Dr. Randy Ross: I’m doing great Caleb, but it’s great to be with you as well.
Caleb Stevens: You’re known for a lot of different things. I first heard about you when you published the book Remarkable with David Sawyer, one of our board members here at SouthState. That book was really one of the first leadership books I ever read. It was really critical and really marked my sort of early thinking about business and my career. Talk about how you got to do what you’re doing today in terms of serving leaders, the speaking you do in all the ways that you equip leaders around the country.
Dr. Randy Ross: Well, first I’m honored that you found the book to be helpful, and that really is encouraging for me. Because what I’m really all about is helping people fulfill their potential. My background a little bit, Caleb, the first 20 years of my career, I worked in a nonprofit space. Helped organizations grow and thrive and understand what drives you know, an organization that really doesn’t have the capacity to remunerate people for their time and their energy, right. I loved it, just enjoyed it, saw some tremendous growth, and we saw communities transformed and people’s lives changed. That was a great and thrilling experience. As we ministered in the community more and more business leaders would come to me and say, Hey, Randy, would you come speak to our team about this? Or would you come speak at this conference? Would you come do this? Would you come do that? I just fell in love with the boardroom and I really began to see the impact that could be made in corporate America. So, I stepped out of the pulpit into the marketplace and have never looked back. I’ve had a great time of being able to move into organizations, impart to them transformational truths that inspire their teams and help people find a sense of purpose and path fashion that maybe they lacked before. Because I believe that if you don’t enjoy what you do, we spend the vast majority of our lives at work. If we don’t find that fulfilling and satisfying, then something’s wrong. So, I wanted to, you know, introduce a message into the marketplace that would give people an opportunity to embrace their guide given giftedness and be able to flourish.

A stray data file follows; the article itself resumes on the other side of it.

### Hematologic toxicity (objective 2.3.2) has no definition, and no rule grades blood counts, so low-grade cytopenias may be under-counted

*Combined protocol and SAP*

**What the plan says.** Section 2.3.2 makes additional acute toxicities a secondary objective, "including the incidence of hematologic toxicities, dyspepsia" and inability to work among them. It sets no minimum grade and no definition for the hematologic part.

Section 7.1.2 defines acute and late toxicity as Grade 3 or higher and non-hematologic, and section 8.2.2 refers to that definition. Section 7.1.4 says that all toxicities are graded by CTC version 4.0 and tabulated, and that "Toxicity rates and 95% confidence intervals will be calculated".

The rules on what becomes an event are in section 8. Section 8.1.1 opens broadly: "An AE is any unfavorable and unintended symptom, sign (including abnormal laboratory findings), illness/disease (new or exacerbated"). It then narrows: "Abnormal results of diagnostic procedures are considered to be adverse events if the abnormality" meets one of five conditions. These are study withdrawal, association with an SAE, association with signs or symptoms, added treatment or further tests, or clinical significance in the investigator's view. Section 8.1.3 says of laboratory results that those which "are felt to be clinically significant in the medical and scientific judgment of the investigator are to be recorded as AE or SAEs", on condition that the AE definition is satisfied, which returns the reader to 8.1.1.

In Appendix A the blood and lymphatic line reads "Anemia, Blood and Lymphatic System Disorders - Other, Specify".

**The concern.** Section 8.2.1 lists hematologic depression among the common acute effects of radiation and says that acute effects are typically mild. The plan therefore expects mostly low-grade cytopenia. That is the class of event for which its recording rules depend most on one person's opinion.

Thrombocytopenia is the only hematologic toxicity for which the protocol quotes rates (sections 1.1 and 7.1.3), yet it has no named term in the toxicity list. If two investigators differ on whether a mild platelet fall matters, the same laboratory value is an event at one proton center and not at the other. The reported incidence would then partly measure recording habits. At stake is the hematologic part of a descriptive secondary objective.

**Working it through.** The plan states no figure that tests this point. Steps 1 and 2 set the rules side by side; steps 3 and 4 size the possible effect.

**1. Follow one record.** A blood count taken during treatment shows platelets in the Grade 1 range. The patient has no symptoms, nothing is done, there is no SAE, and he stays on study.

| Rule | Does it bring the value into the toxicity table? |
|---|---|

Caleb Stevens: One thing I like about the approach you take is it’s very practical in terms of implementation and follow through. You know, a lot of times the criticism you hear of folks like yourself who speak and write and consult with companies is yeah, yeah, yeah. They give a great 45-minute keynote. It’s inspiring. You get so fired up for the first hour after you walk outta the room. Then the next day it’s same old hat and nothing really ever changes in the organization, the resources that you’ve created, I think take it a level deeper. You spend time with these leaders thinking through how does this practically work itself out and your specific company. Can you talk about why that’s important to really think through not just the inspiration, but the application?